Sometimes I feel guilty about it, but I simply can’t bring myself to log on to Facebook. I’ve tried. A couple of times in the last few years, I’ve put a bunch of thought into it and resolved that I should force myself to check in, at least once a week or so. Then I log in and remember why what used to be fun is now so repellent to me. Since I’ve replaced it, I don’t miss it. There are a million more satisfying things to do with my time instead of Facebook.
When I first got an account, I didn’t understand it or what it was for. I feel the same way about Snapchat today. Huh? What? As time goes by and I get older, I’m sure I’ll gradually become infinitely less hip and I won’t even know the names of the newest forms of social connection.
One day, I sorta figured out the kind of thing one would post on Facebook, and I shared my first link. Instantly it returned a lot of laughter and commentary. For me? Gee whiz! I felt like I was part of a conversation. It was exciting and gratifying to make my friends laugh in multiple cities and states at the same time. I could see why people liked doing this kind of thing.
Then I visited my family, and one of my relatives was playing FarmVille. I should do that, I thought, as a favor. I could reach out from a thousand miles away and do little chores or send little gifts, a minor way of waving hello. It would give me a reason to log in more often and connect better with my friends.
File under: BIGGEST MISTAKES IN LIFE
I utterly failed to understand why most people loathed social gaming. I had no more hook for gaming in general than I ever have had for coffee or booze, but this thing got into me. I lacked the social awareness or sophistication to see how obnoxious I was becoming. It wasn’t until more features were added to the game that I lost interest in it and never logged in again. Too late, of course, to repair my reputation with various people. If I’d never set up a Facebook account, I would have blissfully gone through life never becoming addicted to an electronic game, and that alone would have been enough reason to stay away.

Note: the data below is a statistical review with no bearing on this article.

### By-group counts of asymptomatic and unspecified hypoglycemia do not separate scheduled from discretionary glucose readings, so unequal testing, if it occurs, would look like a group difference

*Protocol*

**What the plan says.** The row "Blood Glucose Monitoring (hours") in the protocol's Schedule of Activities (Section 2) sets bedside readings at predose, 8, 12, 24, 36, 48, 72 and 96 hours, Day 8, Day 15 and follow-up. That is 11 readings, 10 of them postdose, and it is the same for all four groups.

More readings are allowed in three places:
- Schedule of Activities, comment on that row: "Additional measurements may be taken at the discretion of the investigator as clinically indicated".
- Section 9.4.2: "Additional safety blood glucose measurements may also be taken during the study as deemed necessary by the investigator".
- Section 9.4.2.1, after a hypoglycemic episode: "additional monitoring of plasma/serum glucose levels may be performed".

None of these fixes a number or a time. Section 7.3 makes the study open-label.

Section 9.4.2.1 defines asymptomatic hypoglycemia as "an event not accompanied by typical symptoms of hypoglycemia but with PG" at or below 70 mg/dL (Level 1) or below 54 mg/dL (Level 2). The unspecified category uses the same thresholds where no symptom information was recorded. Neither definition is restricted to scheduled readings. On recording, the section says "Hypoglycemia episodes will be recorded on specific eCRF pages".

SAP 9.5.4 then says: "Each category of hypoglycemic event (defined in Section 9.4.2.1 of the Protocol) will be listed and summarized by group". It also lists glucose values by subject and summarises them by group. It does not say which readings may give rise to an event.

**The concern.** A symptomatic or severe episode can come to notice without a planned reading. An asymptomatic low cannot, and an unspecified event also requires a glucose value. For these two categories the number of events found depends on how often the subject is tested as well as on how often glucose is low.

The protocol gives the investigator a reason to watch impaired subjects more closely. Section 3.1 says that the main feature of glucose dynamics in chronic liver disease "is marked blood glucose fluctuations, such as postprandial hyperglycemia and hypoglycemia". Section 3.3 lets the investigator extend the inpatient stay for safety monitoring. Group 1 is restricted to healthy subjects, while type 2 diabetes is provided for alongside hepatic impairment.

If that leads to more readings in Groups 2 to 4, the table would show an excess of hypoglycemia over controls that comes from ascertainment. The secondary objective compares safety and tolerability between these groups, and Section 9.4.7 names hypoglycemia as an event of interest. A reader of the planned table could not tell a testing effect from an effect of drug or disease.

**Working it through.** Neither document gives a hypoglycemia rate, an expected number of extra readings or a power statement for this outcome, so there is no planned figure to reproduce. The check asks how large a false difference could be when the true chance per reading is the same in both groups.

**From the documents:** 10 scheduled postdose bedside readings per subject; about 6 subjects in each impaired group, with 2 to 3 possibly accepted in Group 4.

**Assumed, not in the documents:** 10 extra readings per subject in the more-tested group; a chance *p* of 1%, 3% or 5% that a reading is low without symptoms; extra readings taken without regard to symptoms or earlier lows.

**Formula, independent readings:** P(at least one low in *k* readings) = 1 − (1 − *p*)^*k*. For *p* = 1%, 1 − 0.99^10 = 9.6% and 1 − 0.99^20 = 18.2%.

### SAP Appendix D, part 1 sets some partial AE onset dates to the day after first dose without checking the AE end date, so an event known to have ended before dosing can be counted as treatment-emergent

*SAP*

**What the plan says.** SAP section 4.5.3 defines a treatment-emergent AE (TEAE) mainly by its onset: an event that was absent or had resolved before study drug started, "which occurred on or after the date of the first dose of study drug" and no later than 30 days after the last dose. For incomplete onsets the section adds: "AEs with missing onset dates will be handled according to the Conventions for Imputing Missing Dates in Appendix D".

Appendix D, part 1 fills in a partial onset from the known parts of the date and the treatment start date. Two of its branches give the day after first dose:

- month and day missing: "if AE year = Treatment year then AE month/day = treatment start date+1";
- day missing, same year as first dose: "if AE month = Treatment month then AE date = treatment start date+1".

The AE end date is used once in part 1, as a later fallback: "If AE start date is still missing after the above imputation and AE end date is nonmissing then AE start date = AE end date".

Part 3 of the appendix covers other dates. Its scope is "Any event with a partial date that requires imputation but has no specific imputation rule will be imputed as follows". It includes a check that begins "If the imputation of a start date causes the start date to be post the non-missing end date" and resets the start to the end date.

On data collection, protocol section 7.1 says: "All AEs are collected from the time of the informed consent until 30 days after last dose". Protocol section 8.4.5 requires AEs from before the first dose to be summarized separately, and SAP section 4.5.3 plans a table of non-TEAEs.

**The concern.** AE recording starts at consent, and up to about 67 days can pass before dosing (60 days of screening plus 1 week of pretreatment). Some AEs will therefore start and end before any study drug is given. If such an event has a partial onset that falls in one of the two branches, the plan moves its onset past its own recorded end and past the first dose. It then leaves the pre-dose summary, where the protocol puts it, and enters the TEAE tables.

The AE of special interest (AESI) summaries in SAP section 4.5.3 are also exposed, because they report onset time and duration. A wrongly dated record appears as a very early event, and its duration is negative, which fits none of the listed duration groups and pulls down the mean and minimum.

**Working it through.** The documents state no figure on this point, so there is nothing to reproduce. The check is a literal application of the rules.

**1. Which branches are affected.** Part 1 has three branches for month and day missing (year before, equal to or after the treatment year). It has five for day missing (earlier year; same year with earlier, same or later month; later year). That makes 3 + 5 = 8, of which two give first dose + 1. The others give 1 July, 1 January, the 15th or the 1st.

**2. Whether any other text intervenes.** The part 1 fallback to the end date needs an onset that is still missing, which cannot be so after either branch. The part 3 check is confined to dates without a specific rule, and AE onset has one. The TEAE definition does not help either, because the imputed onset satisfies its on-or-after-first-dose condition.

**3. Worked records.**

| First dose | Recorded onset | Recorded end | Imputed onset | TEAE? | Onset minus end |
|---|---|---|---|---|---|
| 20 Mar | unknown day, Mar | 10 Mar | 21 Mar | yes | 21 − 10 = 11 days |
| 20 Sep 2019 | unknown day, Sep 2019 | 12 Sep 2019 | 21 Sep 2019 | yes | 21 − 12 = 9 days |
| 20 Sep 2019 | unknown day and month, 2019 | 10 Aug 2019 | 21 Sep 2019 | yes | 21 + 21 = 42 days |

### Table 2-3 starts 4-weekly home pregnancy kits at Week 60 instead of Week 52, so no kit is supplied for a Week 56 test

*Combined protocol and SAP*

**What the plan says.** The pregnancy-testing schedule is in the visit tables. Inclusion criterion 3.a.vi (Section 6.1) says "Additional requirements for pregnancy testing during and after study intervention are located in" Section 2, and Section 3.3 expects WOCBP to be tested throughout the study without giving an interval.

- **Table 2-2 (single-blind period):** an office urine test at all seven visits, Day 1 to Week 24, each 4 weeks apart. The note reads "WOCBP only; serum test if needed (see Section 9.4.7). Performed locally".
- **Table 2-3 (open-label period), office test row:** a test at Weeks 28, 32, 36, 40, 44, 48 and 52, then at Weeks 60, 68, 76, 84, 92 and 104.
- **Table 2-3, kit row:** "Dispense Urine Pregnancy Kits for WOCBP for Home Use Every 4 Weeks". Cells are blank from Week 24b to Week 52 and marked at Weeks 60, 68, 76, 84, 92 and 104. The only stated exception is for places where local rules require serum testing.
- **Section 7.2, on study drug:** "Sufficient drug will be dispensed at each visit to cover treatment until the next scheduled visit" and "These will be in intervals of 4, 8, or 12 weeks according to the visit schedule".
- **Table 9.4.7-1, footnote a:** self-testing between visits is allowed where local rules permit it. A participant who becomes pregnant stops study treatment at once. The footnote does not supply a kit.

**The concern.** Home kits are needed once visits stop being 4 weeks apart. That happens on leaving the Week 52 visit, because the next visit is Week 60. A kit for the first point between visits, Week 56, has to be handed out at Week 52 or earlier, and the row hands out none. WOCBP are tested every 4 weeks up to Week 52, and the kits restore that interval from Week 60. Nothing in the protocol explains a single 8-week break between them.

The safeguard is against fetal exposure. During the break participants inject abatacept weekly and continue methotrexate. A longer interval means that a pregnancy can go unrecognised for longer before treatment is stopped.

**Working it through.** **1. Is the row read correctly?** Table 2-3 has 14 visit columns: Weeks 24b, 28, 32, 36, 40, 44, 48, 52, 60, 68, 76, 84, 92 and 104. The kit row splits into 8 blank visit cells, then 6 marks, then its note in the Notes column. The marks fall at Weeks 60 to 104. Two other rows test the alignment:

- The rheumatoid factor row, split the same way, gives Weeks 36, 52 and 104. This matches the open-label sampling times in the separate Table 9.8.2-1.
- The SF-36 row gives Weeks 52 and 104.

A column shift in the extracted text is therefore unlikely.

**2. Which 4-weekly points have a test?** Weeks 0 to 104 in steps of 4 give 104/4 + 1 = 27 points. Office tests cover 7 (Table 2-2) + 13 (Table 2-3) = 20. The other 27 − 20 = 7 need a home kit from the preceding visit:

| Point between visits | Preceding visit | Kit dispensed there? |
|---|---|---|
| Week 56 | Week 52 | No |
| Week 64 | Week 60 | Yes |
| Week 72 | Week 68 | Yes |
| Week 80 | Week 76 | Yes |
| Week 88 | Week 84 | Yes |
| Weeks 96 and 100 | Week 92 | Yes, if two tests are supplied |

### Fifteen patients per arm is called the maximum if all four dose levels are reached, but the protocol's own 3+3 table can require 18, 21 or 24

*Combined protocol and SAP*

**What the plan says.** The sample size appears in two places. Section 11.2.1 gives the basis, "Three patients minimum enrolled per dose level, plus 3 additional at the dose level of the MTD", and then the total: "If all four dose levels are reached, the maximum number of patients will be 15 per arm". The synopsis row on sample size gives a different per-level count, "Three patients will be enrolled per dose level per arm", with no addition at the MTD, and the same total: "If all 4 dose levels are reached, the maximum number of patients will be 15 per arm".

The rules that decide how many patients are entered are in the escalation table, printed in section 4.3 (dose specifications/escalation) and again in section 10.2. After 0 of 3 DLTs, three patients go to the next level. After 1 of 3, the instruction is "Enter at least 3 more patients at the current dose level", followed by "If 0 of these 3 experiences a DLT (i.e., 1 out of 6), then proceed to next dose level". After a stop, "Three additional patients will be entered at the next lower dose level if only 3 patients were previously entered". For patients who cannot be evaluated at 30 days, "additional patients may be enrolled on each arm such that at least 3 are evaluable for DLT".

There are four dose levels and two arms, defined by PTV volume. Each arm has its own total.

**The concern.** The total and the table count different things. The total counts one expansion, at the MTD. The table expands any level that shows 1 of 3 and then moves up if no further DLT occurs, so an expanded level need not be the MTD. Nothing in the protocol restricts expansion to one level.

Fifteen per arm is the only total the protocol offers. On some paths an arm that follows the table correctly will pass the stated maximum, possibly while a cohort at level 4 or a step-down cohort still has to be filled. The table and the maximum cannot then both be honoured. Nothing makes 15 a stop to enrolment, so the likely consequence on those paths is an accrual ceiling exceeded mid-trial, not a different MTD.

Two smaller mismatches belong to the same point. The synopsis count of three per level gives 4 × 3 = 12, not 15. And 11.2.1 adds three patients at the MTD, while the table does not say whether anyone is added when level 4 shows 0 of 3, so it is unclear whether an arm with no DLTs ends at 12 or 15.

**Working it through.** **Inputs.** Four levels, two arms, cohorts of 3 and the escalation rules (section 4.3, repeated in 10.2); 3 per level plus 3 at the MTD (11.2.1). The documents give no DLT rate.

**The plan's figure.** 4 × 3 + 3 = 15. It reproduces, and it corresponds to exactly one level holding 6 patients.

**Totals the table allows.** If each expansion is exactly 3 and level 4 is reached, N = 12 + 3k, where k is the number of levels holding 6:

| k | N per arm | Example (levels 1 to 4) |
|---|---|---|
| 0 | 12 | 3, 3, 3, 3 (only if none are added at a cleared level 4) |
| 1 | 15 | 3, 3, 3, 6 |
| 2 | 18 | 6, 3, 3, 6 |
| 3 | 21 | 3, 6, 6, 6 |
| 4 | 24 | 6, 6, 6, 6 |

For a few years, I checked Facebook several times a day. I would look up and two hours would have disappeared.
Again, arriving late to the party, I didn’t understand that certain online behaviors were already cliched. I believed that my “friends” were actually my “friends” and I kept trying to make emotional connections that blew up in my face. I reached out, looking for connection and validation.
Years later, I finally saw the pattern for what it was. I would always, always feel worse after logging in to Facebook than I did before. I never felt that I got back what I was putting in.
Social comparison wasn’t the problem. I like my life, my real life anyway, and in many ways I’m doing better than most people I know. I would see someone fighting in public with their partner, or complaining about their cat barfing on the carpet, or some other problem that I don’t have. Whew, I would think, that would definitely be annoying, glad that’s not me. Sorry, hon.
I had a series of problems that stemmed exclusively from Facebook, problems that were never a part of my life beforehand and have never been a problem since. I’ll list them in increasing order of salience.
Ten, a close friend cut off relations with their extended family. I knew this had happened, and that was enough for me; it’s none of my business WHY a friend is or isn’t talking to someone. I just respect their wishes and their privacy. That’s why it was so incredibly creepy when a member of this extended family reached out to me with a long letter, wanting me to intercede in some way. This never could have happened in person, with a distraught and sketchy stranger showing up on my doorstep. Likewise all the icky ‘friend’ requests from bots or horny strangers.
Nine, a steady stream of pictures of meat. Pictures of food in general.